The nature of science
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The Nature of Science

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The Nature of Science

This document can be freely copied and amended if used for educational purposes. It must not be used for commercial gain. The author(s) and web source must be acknowledged whether used as it stands or whether adapted in any way.

Download 2.1 ‘Ideas and evidence’ Authored by Keith Ross University of Gloucestershire accessed from date created February 2006

The Nature of Science

Currently this is covered by Sc1: Scientific Enquiry’ of the science national curriculum: Ideas and evidence and Investigative skills.

Here we deal with Ideas and evidence

Some questions to begin with:

1a. What are some of the 'big' ideas of science, and when did they become an accepted part of our understanding?



notice things





search for the truth

have ideas

make theories

test ideas


1b. Arrange these words and link with arrows to show how you think science works

Q2 Starting with children’s ideas

If you wrap a block of ice cream up in a blanket, will it melt faster, slower or at the same rate as the unwrapped one left in the same room at room temperature?

To hold what is

What is the


function of

the wick?

To slow the

rate of burning

What is the

To burn - it's

function of

the actual fuel

the wax?

Q3 Starting with children’s ideas

The Candle

Q4 Draw a scientist

  • Draw a scientist doing something scientific.

  • Draw what you think pupils at age 8 and 16 might draw, then make your own attempt.

Commentary on questions

1a. Big Ideas – compare your list with the topics in the National Curriculum. Scientists have created these ideas over the centuries, and they have been tested by experiment and observation

1b.What is science? Science starts by noticing things, this leads to the creation of ideas which have to be tested by further observation/experiment. By communicating the ideas they can be further tested and become accepted – until they become inadequate and need to be revised or replaced.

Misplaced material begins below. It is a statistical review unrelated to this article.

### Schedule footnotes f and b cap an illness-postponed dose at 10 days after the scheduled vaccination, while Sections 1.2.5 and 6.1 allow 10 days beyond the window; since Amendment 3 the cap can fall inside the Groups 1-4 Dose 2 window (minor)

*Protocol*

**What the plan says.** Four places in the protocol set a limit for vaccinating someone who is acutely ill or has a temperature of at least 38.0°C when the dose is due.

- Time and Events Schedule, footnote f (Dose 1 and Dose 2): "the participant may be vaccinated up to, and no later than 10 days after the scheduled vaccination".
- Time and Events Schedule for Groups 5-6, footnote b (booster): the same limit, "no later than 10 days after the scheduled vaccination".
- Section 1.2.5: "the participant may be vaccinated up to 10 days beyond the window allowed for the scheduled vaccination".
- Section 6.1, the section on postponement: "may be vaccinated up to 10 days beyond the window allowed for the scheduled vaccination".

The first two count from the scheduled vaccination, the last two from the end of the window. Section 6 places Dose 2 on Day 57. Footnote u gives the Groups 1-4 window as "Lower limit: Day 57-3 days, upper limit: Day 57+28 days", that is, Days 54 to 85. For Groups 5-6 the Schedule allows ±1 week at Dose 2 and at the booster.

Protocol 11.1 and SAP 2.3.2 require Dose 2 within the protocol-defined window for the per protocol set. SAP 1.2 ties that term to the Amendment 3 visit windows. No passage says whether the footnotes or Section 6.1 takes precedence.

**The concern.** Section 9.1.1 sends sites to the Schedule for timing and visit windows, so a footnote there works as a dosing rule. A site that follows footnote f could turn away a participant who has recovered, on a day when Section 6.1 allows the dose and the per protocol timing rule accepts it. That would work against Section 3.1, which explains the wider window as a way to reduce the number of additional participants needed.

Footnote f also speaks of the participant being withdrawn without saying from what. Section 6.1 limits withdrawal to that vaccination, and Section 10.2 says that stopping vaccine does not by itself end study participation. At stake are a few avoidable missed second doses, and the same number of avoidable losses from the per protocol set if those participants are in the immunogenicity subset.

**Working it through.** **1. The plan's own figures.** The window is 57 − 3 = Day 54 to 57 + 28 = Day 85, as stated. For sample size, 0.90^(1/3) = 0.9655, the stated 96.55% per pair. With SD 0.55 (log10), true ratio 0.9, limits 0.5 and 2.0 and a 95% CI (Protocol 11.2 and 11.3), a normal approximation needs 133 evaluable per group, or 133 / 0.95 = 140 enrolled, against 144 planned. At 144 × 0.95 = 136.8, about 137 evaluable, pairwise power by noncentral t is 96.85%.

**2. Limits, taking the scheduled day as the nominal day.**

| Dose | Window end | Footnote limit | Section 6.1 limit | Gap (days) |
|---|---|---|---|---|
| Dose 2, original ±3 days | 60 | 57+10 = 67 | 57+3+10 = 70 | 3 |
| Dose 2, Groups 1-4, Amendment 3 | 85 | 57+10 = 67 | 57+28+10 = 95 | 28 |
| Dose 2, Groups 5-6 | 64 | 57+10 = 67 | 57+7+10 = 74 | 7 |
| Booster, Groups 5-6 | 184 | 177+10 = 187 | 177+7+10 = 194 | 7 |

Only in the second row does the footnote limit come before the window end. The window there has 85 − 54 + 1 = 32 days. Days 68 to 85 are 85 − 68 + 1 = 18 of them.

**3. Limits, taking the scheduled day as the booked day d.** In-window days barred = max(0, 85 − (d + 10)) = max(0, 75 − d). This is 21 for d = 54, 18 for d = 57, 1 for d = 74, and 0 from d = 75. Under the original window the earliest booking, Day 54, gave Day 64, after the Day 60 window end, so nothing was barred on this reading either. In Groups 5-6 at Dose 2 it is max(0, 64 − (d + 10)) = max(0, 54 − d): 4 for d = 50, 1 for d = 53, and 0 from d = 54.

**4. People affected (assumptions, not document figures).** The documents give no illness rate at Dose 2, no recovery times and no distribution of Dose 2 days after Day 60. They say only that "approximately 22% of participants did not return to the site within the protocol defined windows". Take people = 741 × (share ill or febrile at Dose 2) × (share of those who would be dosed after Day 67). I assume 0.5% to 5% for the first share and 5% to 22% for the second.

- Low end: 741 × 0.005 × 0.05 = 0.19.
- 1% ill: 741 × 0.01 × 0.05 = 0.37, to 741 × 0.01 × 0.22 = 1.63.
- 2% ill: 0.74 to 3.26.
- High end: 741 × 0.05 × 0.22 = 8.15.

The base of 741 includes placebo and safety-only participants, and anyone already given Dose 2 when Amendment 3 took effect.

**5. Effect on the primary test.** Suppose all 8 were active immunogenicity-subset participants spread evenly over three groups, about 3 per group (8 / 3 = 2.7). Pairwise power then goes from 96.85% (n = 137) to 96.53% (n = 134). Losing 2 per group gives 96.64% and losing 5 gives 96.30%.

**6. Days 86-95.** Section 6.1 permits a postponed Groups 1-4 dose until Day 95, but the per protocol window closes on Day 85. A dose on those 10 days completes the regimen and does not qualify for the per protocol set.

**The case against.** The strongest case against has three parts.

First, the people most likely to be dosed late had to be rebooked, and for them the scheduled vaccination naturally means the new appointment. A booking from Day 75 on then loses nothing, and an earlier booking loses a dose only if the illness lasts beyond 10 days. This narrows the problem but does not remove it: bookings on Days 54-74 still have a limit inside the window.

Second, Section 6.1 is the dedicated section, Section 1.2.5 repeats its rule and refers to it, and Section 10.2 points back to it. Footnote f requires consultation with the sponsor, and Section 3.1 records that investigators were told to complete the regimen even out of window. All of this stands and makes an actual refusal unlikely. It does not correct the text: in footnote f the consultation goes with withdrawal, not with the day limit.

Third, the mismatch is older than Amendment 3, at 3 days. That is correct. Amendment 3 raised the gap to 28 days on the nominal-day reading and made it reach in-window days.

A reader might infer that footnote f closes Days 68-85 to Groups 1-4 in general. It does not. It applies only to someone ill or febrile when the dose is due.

2. Ice-cream question

Many children (and adults) have the idea that blankets are intrinsically warm, so the ice-cream will melt faster if wrapped in a blanket.

This is the conjecture or guess.

It is an idea or theory which we then have to test against ‘reality’.

When the experiment is performed many are surprised that the wrapped ice-cream stays frozen longer then the unwrapped one.

3. The Candle

It seems that the wax is retarding the flame - slowing the burning of the wick.

Fatter candles last longer.

But …

Where does the extra energy come from in a fat candle – the wick is the same size?

What about ‘candles’ with ‘liquid’ wax – oil lamps – how do they work?

Children’s ideas can change during teaching, just like scientists’ ideas do over historical time.

Ideas and evidence

  • Practical work by scientists is only a small part of the process of being scientific. The thinking and generation of ideas that give purpose to it all are equally important.

  • The remainder of this presentation looks at the place of practical work in school to ensure that it also has purpose.

The purposes of practical work

  • Science teaching is dominated by practical work.

  • Ensure time devoted to it is well and justifiably used.

  • The rusting workshop that follows allows us to examine the rôle of practical work in secondary school.

Analysis of practical work

  • Avoid 'recipe-following.'

  • Three kinds of practical work (Sutton 1992).

    • Experiencing a phenomenon.

    • Basic skills - equipment, display, techniques.

      • embed new skills into an investigation, but keep it simple.

    • Investigating - fair testing, classification, observation,

  • Identify a purpose for every practical activity.

Practical or word work?

  • “.... there remains a problem of connecting practical work with the discussion and appreciation of ideas. ...” (Sutton 1992)

  • WORD WORK should form the core of a science lesson.

Q4 Draw a scientist

Your views on science

  • Draw a scientist doing something scientific.

  • What is science?

  • What do scientists do in their work?

  • How is science useful?

  • Can science create problems in the world?

  • Why should primary children learn about science?

  • What do children do when they are doing science?

  • What are your feelings about science?

  • This is the sort of picture that will be conjured up by pupils of all ages.

  • Is this the image we want pupils to retain?

The ‘egg-head’ scientist


We are all scientists!

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